With out-of-pocket health insurance costs rising, it might seem like a good idea to buy an insurance policy that covers expenses that might not be paid by your health insurance if you are diagnosed with a serious condition.

Such policies, known as critical illness insurance, are increasingly being offered by employers along with life insurance, disability insurance, and other kinds of insurance. According to Aflac, 44 percent of employers now offer critical illness insurance, up from 24 percent just five years ago.

While more companies are offering the insurance, it’s often not clear to consumers whether they should buy it.

“Companies that provide this coverage should fully disclose the risks and the likelihood you would ever use it,” says Timothy Jost, law professor emeritus at Washington and Lee University. “There needs to be protection for consumers to ensure that they’re getting value for their coverage.”

Employees typically pay the critical illness insurance premium at a discounted group rate. The policy they buy then helps cover out-of-pocket expenses related to one illness or a number of illnesses, depending on the kind of policy they choose. Payments can go toward out-of-pocket medical costs, including co-pays and deductibles, and nonmedical expenses, such as transportation, household bills, and childcare.

For many, these policies seem like a good way to help manage rising healthcare expenses. The average annual premium that workers pay toward health insurance coverage for a single person, for example, has risen from about $3,600 a decade ago to more than $5,300 today, according to the Kaiser Family Foundation. At the same time, the average annual deductible for an individual has also climbed, up 49 percent over the last five years, from nearly $1,000 in 2011 to nearly $1,500 in 2016. That leaves consumers having to pay more if they become sick.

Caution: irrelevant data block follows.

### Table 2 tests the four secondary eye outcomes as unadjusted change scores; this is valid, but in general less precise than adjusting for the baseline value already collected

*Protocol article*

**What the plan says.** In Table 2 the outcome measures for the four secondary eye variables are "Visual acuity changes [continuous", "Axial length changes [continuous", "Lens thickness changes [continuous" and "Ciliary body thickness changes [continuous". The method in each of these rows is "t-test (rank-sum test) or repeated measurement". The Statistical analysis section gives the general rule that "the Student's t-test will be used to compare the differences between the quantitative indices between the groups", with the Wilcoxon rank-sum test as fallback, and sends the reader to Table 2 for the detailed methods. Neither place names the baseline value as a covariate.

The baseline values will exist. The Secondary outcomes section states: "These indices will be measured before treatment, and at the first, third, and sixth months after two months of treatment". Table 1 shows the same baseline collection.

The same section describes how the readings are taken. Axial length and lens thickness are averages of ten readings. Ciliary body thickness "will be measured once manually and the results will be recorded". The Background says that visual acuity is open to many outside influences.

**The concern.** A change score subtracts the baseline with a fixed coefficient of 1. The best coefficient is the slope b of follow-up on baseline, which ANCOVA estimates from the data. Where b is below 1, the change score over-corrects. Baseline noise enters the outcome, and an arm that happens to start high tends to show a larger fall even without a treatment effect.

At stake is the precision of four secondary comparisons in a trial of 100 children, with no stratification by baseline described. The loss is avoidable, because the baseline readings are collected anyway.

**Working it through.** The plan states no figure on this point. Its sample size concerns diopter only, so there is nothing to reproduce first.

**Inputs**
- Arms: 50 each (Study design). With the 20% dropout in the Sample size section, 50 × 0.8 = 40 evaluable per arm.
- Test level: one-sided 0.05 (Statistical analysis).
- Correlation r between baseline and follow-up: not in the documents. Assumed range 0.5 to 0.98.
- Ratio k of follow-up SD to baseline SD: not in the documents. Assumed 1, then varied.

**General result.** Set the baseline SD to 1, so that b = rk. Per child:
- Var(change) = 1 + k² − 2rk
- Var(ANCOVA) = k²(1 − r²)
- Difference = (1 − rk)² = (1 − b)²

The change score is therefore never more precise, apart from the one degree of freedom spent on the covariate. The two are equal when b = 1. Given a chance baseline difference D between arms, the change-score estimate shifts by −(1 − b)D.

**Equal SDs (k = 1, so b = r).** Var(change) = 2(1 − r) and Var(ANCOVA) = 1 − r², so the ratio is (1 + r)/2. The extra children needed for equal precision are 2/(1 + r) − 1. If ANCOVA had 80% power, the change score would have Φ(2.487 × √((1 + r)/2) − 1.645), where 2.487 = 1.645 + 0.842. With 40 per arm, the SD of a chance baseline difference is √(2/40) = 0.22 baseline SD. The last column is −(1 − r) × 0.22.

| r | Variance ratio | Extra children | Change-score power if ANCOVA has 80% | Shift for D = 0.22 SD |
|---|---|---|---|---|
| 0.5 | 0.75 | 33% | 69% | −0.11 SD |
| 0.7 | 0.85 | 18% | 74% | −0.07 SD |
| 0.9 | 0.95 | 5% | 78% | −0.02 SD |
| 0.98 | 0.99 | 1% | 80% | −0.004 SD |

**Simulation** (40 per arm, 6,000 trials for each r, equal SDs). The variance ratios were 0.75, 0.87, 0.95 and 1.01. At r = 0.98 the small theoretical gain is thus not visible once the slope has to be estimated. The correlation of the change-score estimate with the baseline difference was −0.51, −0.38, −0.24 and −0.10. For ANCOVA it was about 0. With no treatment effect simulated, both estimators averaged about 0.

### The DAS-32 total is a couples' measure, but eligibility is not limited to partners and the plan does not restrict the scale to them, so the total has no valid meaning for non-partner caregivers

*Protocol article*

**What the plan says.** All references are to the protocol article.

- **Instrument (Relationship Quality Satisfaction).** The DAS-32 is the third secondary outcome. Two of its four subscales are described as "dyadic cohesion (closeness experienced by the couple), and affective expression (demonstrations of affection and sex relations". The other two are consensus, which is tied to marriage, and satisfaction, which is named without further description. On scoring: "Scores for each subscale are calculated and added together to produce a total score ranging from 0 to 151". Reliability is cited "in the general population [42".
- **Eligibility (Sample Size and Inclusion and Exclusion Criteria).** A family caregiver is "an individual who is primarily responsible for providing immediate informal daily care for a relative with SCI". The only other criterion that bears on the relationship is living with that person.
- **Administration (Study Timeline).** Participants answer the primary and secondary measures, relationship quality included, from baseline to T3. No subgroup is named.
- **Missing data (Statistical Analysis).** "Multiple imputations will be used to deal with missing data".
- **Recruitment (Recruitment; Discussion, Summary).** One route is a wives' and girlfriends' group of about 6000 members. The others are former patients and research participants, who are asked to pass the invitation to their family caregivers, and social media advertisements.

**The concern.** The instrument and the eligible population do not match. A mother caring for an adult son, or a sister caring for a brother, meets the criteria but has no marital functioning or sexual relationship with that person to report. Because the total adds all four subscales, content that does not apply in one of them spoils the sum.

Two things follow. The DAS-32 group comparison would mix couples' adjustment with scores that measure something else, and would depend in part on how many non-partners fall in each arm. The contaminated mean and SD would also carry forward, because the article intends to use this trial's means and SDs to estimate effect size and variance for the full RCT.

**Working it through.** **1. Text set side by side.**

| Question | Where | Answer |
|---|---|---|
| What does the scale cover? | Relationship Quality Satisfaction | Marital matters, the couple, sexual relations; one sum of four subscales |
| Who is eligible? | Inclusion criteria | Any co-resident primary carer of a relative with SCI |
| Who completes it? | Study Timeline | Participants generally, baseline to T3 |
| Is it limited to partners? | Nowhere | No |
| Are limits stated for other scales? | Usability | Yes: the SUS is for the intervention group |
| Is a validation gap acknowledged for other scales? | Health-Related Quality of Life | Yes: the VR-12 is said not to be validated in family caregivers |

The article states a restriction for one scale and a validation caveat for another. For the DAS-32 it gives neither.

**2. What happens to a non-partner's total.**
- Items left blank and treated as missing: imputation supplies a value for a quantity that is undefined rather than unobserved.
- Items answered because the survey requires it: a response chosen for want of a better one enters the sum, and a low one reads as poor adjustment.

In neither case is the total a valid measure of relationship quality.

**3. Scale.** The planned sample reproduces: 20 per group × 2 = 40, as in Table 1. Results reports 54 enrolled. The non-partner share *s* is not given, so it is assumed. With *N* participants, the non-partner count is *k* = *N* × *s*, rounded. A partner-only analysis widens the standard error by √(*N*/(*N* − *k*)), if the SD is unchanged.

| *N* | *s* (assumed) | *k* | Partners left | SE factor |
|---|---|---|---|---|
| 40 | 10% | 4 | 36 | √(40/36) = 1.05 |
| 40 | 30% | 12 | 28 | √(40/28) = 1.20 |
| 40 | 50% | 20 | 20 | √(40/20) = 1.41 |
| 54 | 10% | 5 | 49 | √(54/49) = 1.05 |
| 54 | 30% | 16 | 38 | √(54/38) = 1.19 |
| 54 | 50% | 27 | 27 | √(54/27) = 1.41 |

The relatively low premiums make critical illness insurance policies seem more attractive. A single, nonsmoking 50-year-old man who buys a $50,000 policy for a cancer-only plan—the highest coverage limit Humana One provides for these plans—would pay around $70 per month for a plan.

That might not sound too onerous, especially if the man is diagnosed with cancer. But if he is diagnosed with a different illness, the insurance won’t apply.

Besides that, critical illness insurance doesn’t offer the same protections that traditional health plans do under the Affordable Care Act, says Betsy Imholz, special projects director at Consumers Union, the policy and mobilization arm of Consumer Reports.

If you have a pre-existing condition, for example, a critical illness plan doesn’t have to cover it, but a traditional plan does. While both critical illness insurance and traditional insurance plans can charge higher premiums as you age, critical illness policies are more likely to do so than traditional plans. Some critical illness plans can even reduce or completely drop your benefits after you reach a certain age, when you might need the coverage the most.

For some, critical illness insurance provides peace of mind, which should not be discounted. But for many, critical illness insurance is rarely worth the money. “People greatly overestimate their risk of getting cancer at any one time compared to getting lots of other conditions that are less frightening but also very expensive,” Jost says.

If you’re concerned about your coverage, first check your traditional insurance to understand exactly what your benefits are if you’re faced with a serious medical condition. If you’re feeling vulnerable, during the upcoming open enrollment period, shop for a new insurance plan that offers lower out-of-pocket expenses. Your premium will likely be higher, but it might be worthwhile if you don’t need to purchase a critical illness policy to offset the difference.